If you want to give a Christmas gift with a difference, the official title of Lordship of the Manor of Woodbury Salterton is up for sale.

Owning the title will set you back around £7,250. Manorial Auctioneers, based in London, who arranged a previous sale of the title in 1996, is now accepting offers.

Whoever buys the title can legitimately use it on any official paperwork.

If the Lordship title is sold to a male, his wife will automatically become the Lady of the Manor. But, in keeping with tradition, the title will not routinely transfer to a husband, if bought by a woman.

The new owner will be getting a bargain – when the title sold in the late 1990s, it went for £14,250.

The auctioneers say the 2015 reduced price could persuade a local buyer to snap up the title.

Robert Smith, spokesperson for the auctioneers, said: “The new Lord or Lady of the Manor will be able to use the title on their passports, chequebooks and credit cards.”

The auctioneers said the current Lord and Lady of Woodbury Salterton, now believed to be in their 80s, were owners of the now demolished Aladdin Hotel in Las Vegas – famed for hosting the wedding of Elvis Presley to Priscilla.

It is thought the hoteliers wanted to name one of the rooms Woodbury Salterton, so bought the title.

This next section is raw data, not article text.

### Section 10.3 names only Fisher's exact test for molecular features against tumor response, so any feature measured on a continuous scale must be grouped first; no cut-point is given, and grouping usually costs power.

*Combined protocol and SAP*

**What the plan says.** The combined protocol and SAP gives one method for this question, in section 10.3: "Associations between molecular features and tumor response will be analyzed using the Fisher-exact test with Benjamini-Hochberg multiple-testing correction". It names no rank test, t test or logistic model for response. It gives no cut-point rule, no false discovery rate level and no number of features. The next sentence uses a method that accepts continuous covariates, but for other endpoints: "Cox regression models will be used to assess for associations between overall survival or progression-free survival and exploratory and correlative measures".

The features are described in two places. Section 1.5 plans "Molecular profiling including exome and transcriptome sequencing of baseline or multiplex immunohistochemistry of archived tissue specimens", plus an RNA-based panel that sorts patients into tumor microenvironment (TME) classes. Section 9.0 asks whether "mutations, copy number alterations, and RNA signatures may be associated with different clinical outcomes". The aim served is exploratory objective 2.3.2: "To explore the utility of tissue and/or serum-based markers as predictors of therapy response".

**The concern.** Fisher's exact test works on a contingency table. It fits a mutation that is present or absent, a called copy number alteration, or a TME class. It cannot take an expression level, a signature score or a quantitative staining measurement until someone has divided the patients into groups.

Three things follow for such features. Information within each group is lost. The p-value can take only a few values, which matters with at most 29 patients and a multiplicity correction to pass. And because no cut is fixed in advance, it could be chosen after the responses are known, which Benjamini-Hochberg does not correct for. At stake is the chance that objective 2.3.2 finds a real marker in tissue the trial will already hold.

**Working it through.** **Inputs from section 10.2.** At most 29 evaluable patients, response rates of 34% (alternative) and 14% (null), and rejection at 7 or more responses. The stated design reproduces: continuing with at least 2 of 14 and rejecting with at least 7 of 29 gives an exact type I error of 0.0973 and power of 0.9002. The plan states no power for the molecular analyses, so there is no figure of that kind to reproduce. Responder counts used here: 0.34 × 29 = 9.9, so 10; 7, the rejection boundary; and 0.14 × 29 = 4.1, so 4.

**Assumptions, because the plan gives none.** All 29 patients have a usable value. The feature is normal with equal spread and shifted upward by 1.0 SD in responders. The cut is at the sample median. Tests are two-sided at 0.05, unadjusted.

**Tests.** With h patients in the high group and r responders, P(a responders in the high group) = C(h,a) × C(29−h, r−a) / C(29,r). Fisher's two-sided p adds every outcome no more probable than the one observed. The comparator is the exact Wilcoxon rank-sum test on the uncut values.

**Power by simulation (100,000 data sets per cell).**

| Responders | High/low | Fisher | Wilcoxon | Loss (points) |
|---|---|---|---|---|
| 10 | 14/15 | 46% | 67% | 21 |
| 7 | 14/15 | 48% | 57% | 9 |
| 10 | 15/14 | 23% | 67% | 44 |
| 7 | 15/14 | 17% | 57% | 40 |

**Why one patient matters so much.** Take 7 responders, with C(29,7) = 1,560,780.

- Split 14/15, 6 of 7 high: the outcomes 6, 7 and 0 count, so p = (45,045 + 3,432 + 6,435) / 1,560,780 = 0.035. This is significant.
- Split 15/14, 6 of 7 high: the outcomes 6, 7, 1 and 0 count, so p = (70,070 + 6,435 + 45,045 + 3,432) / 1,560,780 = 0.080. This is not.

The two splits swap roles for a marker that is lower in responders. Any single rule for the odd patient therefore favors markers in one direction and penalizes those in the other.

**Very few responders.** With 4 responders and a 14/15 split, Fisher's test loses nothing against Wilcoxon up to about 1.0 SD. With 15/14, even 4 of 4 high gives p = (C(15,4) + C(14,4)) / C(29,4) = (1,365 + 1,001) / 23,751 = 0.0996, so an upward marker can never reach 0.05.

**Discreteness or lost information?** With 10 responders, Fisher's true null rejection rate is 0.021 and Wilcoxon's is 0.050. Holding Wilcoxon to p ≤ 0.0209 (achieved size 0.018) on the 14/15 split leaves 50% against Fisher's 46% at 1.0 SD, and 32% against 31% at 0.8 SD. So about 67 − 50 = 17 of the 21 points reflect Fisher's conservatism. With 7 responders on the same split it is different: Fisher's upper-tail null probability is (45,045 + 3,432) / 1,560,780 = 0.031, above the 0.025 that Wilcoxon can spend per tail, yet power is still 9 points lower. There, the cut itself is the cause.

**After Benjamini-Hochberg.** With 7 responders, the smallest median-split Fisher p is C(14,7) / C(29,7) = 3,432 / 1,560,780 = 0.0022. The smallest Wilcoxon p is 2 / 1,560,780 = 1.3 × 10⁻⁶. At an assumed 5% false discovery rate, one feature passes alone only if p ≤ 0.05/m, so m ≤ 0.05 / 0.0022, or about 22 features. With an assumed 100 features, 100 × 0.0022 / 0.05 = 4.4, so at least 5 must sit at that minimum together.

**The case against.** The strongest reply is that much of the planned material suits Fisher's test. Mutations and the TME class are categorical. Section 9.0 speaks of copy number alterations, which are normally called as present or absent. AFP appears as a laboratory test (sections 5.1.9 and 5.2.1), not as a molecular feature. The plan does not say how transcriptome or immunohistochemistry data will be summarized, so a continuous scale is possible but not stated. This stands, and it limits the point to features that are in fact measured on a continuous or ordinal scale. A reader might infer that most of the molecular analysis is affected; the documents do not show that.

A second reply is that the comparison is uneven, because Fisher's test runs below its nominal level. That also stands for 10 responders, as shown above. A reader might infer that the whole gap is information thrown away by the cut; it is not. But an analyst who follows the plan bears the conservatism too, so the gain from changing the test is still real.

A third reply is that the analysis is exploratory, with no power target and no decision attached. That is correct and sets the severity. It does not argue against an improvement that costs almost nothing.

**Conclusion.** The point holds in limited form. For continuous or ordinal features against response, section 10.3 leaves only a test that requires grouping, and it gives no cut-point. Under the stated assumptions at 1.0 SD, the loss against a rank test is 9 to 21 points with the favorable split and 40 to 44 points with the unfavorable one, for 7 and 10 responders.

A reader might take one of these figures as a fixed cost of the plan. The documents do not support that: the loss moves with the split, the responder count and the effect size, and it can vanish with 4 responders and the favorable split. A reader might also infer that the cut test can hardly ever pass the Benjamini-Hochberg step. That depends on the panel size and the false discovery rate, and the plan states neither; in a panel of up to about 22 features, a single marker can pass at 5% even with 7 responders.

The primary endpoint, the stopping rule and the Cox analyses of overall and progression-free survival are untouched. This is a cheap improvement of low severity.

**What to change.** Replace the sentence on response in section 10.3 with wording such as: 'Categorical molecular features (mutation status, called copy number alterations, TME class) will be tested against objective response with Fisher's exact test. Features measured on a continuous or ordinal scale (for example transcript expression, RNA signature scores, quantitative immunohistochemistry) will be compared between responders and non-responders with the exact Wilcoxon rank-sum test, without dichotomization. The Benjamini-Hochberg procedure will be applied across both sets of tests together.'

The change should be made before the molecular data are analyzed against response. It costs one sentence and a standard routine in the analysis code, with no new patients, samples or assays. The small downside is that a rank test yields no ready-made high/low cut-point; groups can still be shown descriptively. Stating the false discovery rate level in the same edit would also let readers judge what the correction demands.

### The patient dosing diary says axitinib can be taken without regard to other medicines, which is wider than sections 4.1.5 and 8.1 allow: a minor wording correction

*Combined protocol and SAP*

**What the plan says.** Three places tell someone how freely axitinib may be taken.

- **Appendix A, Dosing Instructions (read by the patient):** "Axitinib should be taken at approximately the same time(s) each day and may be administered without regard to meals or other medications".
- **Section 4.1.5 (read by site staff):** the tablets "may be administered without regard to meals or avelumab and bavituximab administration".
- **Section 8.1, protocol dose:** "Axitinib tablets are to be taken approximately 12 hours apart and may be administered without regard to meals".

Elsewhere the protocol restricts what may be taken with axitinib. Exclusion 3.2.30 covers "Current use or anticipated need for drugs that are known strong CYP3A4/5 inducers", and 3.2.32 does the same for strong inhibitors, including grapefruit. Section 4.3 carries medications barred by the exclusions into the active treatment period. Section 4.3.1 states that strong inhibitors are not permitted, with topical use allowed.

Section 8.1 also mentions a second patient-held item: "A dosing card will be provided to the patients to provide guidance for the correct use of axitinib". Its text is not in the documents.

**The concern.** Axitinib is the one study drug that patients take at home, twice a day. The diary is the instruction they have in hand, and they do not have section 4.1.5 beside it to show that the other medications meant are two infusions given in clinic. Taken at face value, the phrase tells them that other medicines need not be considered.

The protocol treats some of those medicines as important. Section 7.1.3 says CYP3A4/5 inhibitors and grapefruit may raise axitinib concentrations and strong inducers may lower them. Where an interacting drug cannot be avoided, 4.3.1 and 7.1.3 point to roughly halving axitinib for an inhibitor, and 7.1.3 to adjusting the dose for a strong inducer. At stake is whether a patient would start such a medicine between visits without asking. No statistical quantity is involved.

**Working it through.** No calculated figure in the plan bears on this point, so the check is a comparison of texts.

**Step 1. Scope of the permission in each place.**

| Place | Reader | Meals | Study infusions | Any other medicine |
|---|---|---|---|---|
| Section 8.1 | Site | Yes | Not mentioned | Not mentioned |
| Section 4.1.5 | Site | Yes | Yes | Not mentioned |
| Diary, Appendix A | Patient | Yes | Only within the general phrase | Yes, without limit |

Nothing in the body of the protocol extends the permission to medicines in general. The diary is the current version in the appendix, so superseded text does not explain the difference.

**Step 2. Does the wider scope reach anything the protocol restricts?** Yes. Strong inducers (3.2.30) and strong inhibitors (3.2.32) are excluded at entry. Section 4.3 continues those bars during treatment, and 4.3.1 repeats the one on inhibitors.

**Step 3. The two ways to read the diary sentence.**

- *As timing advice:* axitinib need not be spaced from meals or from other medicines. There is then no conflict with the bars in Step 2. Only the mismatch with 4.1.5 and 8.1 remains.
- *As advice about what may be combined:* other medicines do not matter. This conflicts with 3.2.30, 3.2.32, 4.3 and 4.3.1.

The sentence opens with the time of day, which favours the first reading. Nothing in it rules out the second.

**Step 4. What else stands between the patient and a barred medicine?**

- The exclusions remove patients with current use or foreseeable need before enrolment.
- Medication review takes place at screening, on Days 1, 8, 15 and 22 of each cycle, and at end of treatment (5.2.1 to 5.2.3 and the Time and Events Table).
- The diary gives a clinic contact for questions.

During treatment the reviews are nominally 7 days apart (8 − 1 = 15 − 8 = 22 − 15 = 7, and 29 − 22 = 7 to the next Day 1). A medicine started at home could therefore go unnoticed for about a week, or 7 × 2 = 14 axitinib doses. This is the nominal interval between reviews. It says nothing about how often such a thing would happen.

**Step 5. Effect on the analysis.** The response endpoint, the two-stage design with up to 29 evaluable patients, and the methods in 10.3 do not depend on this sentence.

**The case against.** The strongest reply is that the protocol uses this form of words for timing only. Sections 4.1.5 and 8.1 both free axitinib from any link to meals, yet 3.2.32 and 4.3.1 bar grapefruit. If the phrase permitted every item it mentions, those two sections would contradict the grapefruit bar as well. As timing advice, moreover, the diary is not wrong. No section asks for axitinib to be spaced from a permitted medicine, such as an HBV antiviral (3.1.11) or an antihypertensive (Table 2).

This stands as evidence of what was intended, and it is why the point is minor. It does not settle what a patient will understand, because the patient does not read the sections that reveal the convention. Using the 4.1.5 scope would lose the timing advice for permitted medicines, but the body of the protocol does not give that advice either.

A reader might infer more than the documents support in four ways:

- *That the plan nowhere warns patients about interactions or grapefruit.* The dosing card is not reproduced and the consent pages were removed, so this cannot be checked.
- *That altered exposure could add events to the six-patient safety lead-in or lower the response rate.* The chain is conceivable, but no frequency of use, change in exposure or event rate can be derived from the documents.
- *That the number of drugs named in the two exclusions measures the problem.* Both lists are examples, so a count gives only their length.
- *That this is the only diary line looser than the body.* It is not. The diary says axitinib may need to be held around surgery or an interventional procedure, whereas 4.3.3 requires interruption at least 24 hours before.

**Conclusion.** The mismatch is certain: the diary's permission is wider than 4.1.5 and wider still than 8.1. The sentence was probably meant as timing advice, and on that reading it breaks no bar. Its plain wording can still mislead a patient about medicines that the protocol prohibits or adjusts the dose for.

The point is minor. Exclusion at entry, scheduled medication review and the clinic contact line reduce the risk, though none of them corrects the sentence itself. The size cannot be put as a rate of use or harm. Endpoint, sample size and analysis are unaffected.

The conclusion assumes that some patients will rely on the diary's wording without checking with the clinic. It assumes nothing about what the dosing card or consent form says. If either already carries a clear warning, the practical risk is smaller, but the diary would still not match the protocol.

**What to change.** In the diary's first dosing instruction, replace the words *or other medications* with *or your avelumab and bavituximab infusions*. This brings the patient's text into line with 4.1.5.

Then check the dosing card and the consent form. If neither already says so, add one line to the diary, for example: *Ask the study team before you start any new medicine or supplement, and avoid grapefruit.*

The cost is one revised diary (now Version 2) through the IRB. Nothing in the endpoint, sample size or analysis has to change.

The new Lord or Lady Woodbury Salterton will be eligible for membership of the Manorial Society of Great Britain, an association founded in 1906.

Its governing council includes the Earl of Shannon, Lord Sudeley and Sir Desmond de Silva QC, a member of the Privy Council. The society holds functions, including an annual reception at the House of Lords.

Woodbury Salterton formed part of the great manor of Woodbury at the time of the Domesday Book. When William the Conqueror commissioned the inventory of principal landowners in the Norman kingdom of England, it was found Woodbury Salterton had 290 people.

The King was the Lord of the Manor. King Henry I gave the manor to Roger de Mandeville, Earl of Essex, towards the end of the 12th century.

Woodbury Salterton passed into the hands of Henry Grey, Duke of Suffolk, whose daughter was Lady Jane Grey, the nine-day queen who took to the throne on the death of King Edward VI.

Lady Jane, her father, and her husband, the Duke of Guildford, were all beheaded and their land, including Woodbury Salterton, was seized by the crown.

The manor was still part of the Crown Estates when Queen Elizabeth I succeeded the throne in 1558. She granted Woodbury Salterton to John Prideaux, whose family held it for two centuries.

For more information about the title auction, contact Robert Smith, at Manorial Auctioneers, on 020 7582 1588.